“As public health professionals,” Walsh told the 2014 graduates, “you will be uniquely positioned to bridge the gap between the medical and the recovery community. And I ask you for help in doing so.”
He recounted the two defining struggles in his life: being diagnosed with Burkitt’s lymphoma as a child, and quitting alcohol at age 30. Although he was touted for being brave as he underwent four years of chemotherapy, he said, his personal resolve was eclipsed by support from his family, the wider community, and medical professionals.
“In hundreds of different ways, the community let us know that we weren’t going through this alone,” he said. His recovery “took research, surgery, diagnosis, and technology. It took caring doctors and nurses at Children’s Hospital and Dana-Farber Cancer Institute…and my family having access to those treatments.”
He added a stark reminder: “The same cancer I survived in the ’70s is killing thousands of African children every year, simply because they don’t have access to chemotherapy.”
Walsh said his battle with alcoholism started when he dropped out of Suffolk University after one semester because he wasn’t motivated to pursue his studies. He recounted drinking so heavily that “I lost myself inside.” In 1995, he went into detox and began the recovery process, aided by professionals and recovery groups. “Recovery stories in the media often describe the heroic journeys of individuals,” he said. “But once again, it took a community.”
A year and a half after getting sober, Walsh ran for state representative. For the next 16 years, he made his mark in the legislature by working on issues such as addiction, education, and workers’ rights. Sober for 19 years, he still attends Alcoholics Anonymous meetings.
Looking back now, he said, he never could have envisioned that his story would play out as it has. “It wasn’t a smooth path, it wasn’t a straight path—there were obstacles and surprises, twists and turns. It was filled with challenges. There were even times when I gave up hope. At any number of moments, if you had told someone who knew me that one day I’d be the mayor of the city of Boston, they probably would have laughed. I might have laughed, too, at certain moments.”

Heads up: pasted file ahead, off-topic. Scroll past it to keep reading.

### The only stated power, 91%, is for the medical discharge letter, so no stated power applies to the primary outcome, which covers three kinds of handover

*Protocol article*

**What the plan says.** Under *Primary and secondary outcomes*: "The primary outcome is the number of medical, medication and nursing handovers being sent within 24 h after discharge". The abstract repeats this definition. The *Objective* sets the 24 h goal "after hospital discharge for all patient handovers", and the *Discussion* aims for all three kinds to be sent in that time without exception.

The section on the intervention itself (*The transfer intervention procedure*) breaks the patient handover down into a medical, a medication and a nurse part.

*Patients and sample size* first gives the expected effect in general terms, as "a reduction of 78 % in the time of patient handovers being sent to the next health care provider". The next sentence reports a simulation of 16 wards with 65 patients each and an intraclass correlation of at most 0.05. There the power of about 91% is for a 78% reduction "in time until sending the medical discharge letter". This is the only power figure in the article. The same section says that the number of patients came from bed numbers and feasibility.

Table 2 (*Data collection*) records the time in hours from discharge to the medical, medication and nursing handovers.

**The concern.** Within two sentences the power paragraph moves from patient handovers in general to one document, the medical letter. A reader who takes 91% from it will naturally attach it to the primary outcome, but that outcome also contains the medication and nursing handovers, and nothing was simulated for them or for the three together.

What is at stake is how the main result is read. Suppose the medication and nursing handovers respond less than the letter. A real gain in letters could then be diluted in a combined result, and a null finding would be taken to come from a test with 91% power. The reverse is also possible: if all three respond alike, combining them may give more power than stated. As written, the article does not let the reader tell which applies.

Walsh said he hoped his experiences would inspire the graduates to hold firm to their goals, even if missteps or misfortunes derail them. “My story is about doing more than you thought was possible with your life,” he said. “We need you to aim high and set ambitious goals.”
This year, 590 SPH students graduated in 12 different degree programs. The convocation ceremony included a short tribute to SPH Dean Robert Meenan (MED’72, GSM’89), who is stepping down this year, after 22 years as dean, to become a special assistant to President Robert A. Brown.
Two faculty members were honored at the convocation for their teaching and scholarship. Sophie Godley (SPH’15), a clinical assistant professor of community health sciences, received the Norman A. Scotch Award for Excellence in Teaching, and Alan M. Jette, a professor of health policy and management, was given the Faculty Career Award in Research and Scholarship.